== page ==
This species is listed as Vulnerable (VU) in the IUCN Red List and Appendix II in CITES. In Indonesia the species is protected under Law No. 5 of 1990, Government Regulation No. 7 of 1999, Regulation of Minister of Environment and Forestry No. P.20/Menlhk/Setjen/Kum.1/6/2018 on Protected Flora and Fauna Species.
The Sulawesi hornbill is a popular species for local communities. It inhabits primary forest, forest edges, swamp forest, and secondary forest from sea level to 700 m asl. This endemic bird is distributed throughout Sulawesi Island with two recognized subspecies. R. e. exarhatus is found in North Sulawesi, southern North Sulawesi to Kulawi, Lindu Lake and Lembeh Island; R. e. sanfordi occurs in South Sulawesi, Muna Island, Buton Island, and southern Togean Island.
With its small size of ±53 cm, the Sulawesi hornbill is sometimes referred to as the dwarf hornbill. It has black body with greenish tint on its tail and back. Male hornbill has yellow face and throat while the female has black face and throat.
Both Sulawesi hornbill subspecies have their own unique characteristics. Male R. e. exarhatus has a black stripe on the lower mandible, while the lower mandible of male R. e. sanfordi has a black tinge.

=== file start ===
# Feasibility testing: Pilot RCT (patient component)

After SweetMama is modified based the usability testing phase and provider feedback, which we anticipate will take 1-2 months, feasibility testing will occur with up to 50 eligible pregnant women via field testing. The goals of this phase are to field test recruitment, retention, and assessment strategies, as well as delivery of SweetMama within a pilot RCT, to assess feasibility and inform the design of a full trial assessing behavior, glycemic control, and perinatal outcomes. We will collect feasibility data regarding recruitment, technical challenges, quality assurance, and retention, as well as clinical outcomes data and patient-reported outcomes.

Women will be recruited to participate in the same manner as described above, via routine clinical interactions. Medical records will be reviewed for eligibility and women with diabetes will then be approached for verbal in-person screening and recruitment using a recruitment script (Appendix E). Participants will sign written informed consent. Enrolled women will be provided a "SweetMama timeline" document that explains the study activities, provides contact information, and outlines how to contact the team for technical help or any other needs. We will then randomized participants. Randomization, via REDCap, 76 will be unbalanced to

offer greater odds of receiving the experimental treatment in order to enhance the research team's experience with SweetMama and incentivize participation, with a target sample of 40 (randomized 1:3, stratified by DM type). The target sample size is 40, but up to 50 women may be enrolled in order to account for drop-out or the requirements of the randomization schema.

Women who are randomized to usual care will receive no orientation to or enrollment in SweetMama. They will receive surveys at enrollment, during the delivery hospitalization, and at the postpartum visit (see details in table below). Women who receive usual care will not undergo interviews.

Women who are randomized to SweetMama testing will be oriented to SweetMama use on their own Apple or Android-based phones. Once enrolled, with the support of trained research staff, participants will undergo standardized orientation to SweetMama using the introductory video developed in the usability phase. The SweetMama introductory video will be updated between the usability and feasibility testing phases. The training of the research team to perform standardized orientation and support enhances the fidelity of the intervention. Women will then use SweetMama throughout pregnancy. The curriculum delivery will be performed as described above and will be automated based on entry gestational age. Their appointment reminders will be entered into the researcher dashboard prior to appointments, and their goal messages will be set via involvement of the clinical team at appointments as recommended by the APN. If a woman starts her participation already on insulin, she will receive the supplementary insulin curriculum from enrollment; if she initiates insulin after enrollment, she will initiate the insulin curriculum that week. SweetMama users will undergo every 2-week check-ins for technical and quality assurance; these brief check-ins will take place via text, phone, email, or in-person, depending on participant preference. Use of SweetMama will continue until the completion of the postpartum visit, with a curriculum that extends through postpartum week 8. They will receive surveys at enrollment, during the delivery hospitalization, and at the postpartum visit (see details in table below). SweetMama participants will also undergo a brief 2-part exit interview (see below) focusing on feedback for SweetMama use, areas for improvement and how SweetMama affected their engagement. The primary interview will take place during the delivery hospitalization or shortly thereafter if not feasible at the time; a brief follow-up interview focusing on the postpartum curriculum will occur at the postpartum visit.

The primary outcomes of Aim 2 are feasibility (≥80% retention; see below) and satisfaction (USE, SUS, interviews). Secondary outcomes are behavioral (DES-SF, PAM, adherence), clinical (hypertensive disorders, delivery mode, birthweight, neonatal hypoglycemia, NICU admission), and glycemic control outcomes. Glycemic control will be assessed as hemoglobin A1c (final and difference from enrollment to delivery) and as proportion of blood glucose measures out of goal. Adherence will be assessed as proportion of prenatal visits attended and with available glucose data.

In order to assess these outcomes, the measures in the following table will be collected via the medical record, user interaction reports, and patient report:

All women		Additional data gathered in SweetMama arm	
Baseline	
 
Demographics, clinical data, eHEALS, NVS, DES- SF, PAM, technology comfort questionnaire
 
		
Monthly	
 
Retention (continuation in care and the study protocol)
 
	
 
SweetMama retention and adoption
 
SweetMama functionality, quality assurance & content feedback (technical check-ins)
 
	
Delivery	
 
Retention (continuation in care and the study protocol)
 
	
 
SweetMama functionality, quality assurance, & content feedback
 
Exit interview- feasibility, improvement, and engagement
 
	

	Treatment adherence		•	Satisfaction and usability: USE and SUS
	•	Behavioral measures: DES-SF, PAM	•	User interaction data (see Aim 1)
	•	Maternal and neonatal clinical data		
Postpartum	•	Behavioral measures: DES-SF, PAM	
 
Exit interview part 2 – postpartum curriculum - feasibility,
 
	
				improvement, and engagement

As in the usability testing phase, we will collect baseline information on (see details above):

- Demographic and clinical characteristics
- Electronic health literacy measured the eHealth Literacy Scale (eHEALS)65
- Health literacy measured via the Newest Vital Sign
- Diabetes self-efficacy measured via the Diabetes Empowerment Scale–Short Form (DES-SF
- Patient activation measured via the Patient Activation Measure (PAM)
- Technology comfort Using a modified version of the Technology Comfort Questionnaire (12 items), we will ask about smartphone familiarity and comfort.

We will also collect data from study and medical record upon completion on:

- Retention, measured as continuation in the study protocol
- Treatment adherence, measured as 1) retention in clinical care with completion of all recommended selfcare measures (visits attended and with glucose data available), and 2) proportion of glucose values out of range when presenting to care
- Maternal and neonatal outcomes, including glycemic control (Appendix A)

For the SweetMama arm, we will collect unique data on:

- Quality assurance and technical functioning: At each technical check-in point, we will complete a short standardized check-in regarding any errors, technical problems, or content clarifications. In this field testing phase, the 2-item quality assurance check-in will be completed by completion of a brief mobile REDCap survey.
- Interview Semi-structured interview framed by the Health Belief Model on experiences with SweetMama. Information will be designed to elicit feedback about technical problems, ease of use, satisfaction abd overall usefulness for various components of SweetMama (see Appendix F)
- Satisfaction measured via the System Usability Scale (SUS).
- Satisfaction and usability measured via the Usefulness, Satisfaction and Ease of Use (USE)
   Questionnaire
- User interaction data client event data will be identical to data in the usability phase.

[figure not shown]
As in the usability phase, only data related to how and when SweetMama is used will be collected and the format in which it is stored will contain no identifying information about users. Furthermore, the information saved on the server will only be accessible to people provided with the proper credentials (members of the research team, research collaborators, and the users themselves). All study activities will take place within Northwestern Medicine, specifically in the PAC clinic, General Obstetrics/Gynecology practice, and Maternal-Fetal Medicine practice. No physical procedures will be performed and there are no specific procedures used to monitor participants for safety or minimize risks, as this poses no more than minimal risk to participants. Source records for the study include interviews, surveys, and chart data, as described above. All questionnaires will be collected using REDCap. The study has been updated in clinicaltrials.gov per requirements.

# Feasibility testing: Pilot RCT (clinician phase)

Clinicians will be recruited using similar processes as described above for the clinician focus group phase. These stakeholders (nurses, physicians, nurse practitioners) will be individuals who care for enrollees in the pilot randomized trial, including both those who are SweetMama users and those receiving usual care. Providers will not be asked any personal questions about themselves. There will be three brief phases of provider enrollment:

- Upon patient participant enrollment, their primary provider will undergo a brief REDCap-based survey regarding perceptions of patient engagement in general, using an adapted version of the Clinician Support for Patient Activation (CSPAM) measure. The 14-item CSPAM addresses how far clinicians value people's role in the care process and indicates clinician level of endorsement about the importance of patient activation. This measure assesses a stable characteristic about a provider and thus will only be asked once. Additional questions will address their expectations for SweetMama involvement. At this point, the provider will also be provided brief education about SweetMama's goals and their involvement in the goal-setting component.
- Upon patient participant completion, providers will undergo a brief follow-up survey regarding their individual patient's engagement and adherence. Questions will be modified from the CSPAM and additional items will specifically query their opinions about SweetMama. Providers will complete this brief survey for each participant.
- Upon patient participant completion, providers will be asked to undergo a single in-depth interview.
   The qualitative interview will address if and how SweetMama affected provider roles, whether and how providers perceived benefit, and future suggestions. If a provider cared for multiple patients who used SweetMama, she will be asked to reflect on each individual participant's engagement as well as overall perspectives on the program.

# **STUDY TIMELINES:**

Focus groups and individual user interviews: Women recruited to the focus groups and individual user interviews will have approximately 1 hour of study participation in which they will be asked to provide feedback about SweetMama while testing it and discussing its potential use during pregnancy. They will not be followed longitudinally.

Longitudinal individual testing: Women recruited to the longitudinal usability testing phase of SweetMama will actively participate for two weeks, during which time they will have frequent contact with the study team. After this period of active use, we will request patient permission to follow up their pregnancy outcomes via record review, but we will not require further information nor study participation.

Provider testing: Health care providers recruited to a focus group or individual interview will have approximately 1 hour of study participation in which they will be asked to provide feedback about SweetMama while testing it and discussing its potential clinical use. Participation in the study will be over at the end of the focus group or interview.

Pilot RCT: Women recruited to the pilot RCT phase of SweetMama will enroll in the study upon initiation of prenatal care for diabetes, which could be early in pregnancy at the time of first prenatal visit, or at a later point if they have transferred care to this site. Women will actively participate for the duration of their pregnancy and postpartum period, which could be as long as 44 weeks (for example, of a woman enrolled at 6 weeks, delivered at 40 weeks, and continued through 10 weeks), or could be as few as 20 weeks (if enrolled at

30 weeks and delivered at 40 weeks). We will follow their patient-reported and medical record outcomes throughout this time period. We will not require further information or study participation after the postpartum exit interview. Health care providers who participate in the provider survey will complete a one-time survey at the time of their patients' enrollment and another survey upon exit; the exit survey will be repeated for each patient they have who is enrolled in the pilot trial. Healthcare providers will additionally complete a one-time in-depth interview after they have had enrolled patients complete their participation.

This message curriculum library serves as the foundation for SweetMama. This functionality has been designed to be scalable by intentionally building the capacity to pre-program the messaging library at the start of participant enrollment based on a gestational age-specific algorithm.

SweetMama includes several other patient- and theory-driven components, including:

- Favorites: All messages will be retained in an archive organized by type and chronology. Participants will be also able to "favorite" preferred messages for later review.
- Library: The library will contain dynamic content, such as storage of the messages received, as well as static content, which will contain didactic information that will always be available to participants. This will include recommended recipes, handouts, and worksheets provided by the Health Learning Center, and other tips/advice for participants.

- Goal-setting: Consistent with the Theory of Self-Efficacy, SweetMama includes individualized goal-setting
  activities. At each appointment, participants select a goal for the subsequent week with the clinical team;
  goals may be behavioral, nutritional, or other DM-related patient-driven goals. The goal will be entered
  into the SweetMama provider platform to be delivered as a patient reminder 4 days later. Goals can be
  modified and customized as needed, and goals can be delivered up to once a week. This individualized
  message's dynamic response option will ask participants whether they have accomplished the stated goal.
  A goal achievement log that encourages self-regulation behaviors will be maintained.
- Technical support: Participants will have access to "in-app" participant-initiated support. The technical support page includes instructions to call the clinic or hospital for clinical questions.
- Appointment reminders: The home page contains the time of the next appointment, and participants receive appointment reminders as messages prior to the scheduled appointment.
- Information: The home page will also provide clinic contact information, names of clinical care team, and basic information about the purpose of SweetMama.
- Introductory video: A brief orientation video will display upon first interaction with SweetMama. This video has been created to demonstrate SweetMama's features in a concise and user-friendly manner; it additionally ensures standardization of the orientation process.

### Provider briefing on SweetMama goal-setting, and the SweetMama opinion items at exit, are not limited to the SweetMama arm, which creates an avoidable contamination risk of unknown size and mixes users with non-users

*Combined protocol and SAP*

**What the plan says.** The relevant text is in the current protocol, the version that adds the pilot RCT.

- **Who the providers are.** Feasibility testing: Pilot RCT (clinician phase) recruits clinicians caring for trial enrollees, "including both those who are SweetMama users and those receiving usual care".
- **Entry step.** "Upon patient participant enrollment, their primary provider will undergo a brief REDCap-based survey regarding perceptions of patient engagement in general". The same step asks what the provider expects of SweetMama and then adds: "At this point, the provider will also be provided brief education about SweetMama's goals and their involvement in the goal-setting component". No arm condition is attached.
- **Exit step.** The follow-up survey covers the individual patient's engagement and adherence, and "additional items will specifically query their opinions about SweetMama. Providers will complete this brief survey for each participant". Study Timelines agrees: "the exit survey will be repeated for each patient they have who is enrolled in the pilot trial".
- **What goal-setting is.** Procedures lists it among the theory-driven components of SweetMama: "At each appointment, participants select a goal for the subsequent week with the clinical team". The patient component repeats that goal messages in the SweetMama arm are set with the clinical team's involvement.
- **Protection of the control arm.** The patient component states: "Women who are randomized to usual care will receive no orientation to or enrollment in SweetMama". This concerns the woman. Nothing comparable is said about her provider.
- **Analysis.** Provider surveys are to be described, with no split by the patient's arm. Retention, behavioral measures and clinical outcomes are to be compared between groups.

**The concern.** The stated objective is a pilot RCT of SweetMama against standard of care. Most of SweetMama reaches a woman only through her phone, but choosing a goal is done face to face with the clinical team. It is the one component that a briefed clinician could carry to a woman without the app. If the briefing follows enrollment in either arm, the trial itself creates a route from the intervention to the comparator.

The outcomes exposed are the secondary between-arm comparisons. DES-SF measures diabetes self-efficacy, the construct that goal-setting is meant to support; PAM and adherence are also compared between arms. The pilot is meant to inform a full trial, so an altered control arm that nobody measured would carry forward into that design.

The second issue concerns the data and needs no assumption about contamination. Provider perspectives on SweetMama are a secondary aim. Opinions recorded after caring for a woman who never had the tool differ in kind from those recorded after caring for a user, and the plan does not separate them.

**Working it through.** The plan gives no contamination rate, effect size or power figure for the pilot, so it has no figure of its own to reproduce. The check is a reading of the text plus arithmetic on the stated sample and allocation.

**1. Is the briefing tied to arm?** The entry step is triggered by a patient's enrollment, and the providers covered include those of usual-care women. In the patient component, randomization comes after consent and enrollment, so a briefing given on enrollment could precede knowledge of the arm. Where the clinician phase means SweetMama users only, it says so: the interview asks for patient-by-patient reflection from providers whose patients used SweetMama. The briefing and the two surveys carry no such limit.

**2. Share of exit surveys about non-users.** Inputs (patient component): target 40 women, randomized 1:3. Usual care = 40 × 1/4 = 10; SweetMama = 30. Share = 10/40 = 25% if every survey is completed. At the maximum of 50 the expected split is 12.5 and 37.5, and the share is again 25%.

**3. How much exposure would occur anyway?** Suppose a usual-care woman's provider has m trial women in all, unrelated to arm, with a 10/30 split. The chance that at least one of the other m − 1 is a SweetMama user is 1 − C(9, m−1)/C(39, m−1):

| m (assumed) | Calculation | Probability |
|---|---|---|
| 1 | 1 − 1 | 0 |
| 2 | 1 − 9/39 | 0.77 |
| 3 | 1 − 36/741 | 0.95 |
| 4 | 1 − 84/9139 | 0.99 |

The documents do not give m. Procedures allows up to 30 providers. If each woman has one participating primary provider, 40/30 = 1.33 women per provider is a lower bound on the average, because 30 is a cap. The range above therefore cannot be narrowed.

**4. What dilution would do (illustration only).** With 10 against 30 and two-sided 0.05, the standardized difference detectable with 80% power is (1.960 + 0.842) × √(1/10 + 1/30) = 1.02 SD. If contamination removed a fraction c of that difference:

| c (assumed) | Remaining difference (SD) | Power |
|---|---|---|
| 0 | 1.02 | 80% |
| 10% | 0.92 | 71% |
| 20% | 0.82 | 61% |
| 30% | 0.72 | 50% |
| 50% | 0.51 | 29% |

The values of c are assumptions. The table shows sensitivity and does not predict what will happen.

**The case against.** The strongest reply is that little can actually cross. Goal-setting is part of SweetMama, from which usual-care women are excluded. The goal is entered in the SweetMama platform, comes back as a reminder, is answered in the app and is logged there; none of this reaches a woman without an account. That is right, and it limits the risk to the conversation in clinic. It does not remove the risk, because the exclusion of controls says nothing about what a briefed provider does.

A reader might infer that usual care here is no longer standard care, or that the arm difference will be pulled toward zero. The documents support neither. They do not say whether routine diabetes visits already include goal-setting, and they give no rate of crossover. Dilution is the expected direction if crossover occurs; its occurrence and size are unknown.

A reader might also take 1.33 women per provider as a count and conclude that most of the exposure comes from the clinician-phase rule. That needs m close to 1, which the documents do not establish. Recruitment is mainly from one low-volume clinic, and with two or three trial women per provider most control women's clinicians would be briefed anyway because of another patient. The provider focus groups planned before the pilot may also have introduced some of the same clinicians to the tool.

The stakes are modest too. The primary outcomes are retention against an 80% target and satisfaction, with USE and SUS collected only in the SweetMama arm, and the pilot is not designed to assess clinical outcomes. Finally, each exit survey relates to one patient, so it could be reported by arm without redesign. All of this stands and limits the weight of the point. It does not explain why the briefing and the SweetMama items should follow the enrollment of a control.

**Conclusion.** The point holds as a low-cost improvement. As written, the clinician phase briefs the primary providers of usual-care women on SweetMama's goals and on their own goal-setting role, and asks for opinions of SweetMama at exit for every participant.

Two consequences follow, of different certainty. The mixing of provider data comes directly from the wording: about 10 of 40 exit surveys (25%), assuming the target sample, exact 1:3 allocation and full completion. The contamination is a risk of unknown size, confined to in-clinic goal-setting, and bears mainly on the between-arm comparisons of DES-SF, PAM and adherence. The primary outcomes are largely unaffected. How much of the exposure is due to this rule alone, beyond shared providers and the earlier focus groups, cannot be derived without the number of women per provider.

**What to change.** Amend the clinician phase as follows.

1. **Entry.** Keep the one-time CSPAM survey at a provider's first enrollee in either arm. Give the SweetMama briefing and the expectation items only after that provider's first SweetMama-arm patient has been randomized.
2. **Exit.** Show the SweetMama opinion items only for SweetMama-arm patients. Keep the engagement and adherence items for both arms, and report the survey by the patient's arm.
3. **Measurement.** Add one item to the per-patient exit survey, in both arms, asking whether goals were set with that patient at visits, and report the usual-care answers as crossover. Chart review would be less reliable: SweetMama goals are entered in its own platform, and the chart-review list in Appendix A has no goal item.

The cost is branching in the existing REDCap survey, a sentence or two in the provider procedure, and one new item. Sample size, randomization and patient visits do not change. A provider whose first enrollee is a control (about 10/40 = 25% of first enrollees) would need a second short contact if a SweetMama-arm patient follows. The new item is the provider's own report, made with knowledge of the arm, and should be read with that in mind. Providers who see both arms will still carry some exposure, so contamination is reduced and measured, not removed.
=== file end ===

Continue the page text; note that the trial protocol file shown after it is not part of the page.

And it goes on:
Eighty-five percent of the Sulawesi hornbill’s diet comprises fruits and a smaller percentage is small animals, especially invertebrates. The bird often searches for food in the middle canopy of fruiting trees, sometimes in groups of dozens of individuals that would then perch on Ficus spp. trees.
The Sulawesi hornbill lives in small groups of 2-10 individuals (4 birds on average). This arrangement helps protect the group’s territory and assist during breeding. In one group there may be more than one breeding pair.
Breeding season begins on March-April. The female will seal herself inside a tree hollow to incubate her eggs. The male forages and deliver food for the female and chicks. A female Sulawesi hornbill usually lays 2-3 eggs in a clutch.
The decline of Sulawesi hornbill population is driven by habitat degradation, forest fire, poaching and even gold mining. As much as 16.9% Sulawesi forest has disappeared over a ten-year period in 1985-1997, and another 36.1% in 1997-2001.
Between 1978 to 1979, Sulawesi hornbill population crashed due to disease introduced by domestic poultry.
Though small, the Sulawesi hornbill’s range can reach up to 100 km2.